As important as the positive spin the MRC found, “the networks downplayed or ignored major Obama gaffes and scandals. Obama’s relationship with convicted influence peddler Tony Rezko was the subject of only two full reports (one each on ABC and NBC) and mentioned in just 15 other stories. CBS and NBC also initially downplayed controversial statements from Obama’s longtime pastor Jeremiah Wright, but heavily praised Obama’s March 18 speech on race relations.”
Even when the networks were giving Obama his worst publicity, they still offered two positive stories about him for every critical report, the MRC said.
Tellingly, they referred to Obama as “rock star, “rising star,” or “superstar” 29 times in four years, describing him as “liberal” only 14 times.
“Perhaps if he had faced serious journalistic scrutiny instead of media cheerleading, Barack Obama might still have won his party’s nomination. But the tremendously positive coverage that the networks bestowed upon his campaign was of incalculable value,” the report said.
“The early celebrity coverage helped make Obama a nationally-known figure with a near-perfect media image. The protectiveness that reporters showed during the early primaries made it difficult for his rivals to effectively criticize him. And when it came to controversies such as the Wright affair, network reporters acted more as defenders than as journalists in an adversarial relationship. If the media did not actually win the Democratic nomination for Barack Obama, they surely made it a whole lot easier,” the report said.
The report said the bias the MRC uncovered also has not been lost on Americans.
“The Pew Research Center surveyed about 1,000 adults in late May and reported that ‘far more Americans believe that the press coverage has favored Barack Obama than think it has favored Hillary Clinton,’ even with 35 percent of Democrats seeing ‘a pro-Obama bias,'” the report said.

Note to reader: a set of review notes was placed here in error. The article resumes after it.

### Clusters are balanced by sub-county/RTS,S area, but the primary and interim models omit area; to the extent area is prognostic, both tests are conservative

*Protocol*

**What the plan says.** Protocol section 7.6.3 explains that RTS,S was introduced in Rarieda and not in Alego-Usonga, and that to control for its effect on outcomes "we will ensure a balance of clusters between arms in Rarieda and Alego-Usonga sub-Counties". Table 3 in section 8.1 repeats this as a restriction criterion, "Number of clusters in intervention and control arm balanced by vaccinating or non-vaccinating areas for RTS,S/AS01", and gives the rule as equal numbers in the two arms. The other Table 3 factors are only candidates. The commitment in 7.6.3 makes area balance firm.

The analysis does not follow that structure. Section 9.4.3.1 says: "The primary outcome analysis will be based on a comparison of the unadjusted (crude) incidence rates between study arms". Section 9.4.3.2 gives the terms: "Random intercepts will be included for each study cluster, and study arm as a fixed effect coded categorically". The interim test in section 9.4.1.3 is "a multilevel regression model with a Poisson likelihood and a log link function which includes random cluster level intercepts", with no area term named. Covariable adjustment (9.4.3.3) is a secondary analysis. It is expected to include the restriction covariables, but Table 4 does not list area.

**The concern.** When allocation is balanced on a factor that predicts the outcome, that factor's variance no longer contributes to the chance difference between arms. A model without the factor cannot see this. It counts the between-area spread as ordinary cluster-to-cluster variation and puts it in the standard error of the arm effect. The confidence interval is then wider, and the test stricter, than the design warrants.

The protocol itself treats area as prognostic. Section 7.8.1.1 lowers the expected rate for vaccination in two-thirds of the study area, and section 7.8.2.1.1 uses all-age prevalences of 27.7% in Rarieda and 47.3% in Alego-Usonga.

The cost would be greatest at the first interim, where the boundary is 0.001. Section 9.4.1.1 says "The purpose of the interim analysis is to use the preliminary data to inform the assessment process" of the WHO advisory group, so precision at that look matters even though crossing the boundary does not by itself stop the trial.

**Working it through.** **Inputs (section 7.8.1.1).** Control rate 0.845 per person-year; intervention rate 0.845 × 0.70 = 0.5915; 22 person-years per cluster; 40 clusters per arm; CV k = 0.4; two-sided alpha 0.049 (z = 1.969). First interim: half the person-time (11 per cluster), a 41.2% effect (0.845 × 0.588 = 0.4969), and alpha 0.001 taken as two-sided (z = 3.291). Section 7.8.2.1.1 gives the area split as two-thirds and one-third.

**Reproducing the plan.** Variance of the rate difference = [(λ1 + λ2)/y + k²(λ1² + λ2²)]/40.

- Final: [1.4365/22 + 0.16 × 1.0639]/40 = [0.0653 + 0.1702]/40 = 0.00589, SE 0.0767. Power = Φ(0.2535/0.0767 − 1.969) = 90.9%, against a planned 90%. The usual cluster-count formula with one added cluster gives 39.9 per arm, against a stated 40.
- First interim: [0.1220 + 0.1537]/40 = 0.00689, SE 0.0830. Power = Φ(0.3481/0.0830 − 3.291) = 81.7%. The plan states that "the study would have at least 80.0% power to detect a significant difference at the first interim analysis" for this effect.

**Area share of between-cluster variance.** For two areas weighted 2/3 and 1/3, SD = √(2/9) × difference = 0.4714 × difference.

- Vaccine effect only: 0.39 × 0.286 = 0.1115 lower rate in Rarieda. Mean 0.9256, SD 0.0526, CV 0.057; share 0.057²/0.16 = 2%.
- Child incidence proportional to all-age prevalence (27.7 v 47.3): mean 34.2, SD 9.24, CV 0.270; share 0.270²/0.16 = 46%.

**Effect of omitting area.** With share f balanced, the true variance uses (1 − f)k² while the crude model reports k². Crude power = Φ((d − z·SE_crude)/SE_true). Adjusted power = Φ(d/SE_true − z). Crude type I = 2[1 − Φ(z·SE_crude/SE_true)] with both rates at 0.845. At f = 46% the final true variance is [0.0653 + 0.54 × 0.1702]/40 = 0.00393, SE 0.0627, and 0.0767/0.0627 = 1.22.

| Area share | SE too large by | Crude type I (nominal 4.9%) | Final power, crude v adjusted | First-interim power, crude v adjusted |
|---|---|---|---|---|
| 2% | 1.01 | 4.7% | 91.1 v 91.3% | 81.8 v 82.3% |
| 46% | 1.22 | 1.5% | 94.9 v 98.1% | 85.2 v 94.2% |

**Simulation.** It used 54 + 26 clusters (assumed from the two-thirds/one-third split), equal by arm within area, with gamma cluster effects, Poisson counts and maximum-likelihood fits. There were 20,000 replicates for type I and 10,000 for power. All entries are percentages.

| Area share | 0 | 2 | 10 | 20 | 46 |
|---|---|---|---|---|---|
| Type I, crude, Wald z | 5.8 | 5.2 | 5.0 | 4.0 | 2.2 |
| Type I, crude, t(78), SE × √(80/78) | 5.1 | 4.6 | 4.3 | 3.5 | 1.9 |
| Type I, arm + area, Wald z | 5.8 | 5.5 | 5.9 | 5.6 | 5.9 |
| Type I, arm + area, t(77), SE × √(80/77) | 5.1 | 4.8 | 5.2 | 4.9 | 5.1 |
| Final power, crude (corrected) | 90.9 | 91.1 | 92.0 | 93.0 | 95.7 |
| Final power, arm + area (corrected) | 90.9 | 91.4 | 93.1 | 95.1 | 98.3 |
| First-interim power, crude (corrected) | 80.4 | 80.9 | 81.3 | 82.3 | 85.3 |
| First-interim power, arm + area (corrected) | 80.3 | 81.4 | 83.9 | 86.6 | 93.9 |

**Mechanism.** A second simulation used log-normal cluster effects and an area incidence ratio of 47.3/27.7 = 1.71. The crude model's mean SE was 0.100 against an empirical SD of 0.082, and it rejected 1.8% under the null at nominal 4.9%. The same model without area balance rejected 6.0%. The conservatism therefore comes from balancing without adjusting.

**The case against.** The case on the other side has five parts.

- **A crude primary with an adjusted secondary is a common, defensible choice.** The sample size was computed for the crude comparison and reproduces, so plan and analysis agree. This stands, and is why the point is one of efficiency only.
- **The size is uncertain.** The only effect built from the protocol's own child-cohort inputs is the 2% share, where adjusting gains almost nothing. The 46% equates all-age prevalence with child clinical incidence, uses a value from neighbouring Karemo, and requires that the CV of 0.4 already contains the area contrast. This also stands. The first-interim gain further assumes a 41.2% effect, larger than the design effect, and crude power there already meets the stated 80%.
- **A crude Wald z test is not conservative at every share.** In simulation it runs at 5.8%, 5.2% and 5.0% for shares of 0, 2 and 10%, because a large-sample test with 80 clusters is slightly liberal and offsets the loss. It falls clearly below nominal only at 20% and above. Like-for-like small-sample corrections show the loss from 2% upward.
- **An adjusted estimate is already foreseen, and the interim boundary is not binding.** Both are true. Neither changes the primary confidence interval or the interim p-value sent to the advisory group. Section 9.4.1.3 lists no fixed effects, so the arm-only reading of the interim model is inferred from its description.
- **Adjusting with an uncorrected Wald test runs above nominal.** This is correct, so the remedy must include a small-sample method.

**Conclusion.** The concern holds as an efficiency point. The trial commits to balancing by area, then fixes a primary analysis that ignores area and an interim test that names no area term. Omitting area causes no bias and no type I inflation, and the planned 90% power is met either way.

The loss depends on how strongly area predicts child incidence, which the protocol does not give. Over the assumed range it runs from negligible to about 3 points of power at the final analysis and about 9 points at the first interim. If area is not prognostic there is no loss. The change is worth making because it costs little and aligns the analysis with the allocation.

A Rasmussen survey in July found nearly half of voters believe most reporters try to help Obama with their reporting.
The report cited instances such as when MSNBC’s Chris Matthews said when he was listening to Obama, “I felt this thrill going up my leg. I mean, I don’t have that too often.”
During the 2004 DNC, then-NBC anchor Tom Brokaw said of Obama: “His national debut is getting rave reviews … This blessed young father of two is the son of a Kenyan working-class man and a white Midwestern mother. Both his parents are gone, but the lessons of their love are not.”
Conversely, Brokaw said the Republican keynoter that year, Democratic Sen. Zell Miller, was “torching his party and its ticket.”
“Obama in 2007 had the luxury of launching his presidential campaign having never once been the subject of a negative evening news story,” the report said.
Significantly, when Obama claimed his parents “got together” because of “what happened in Selma,” ABC and NBC ignored the fact that Obama was born in August 1961 and Selma’s civil rights march happened three months later.
Later when a Clinton campaign surrogate suggested Obama’s admissions of using cocaine could be exploited in a general election, the networks called out the Clinton campaign for its “dirty trick.” That contrasted to eight years earlier, when candidate George W. Bush was pushed aggressively to reveal whether he might have used cocaine.
“If the media did not actually win the Democratic nomination for Barack Obama, they surely made his road to the White House a whole lot smoother,” the report concluded.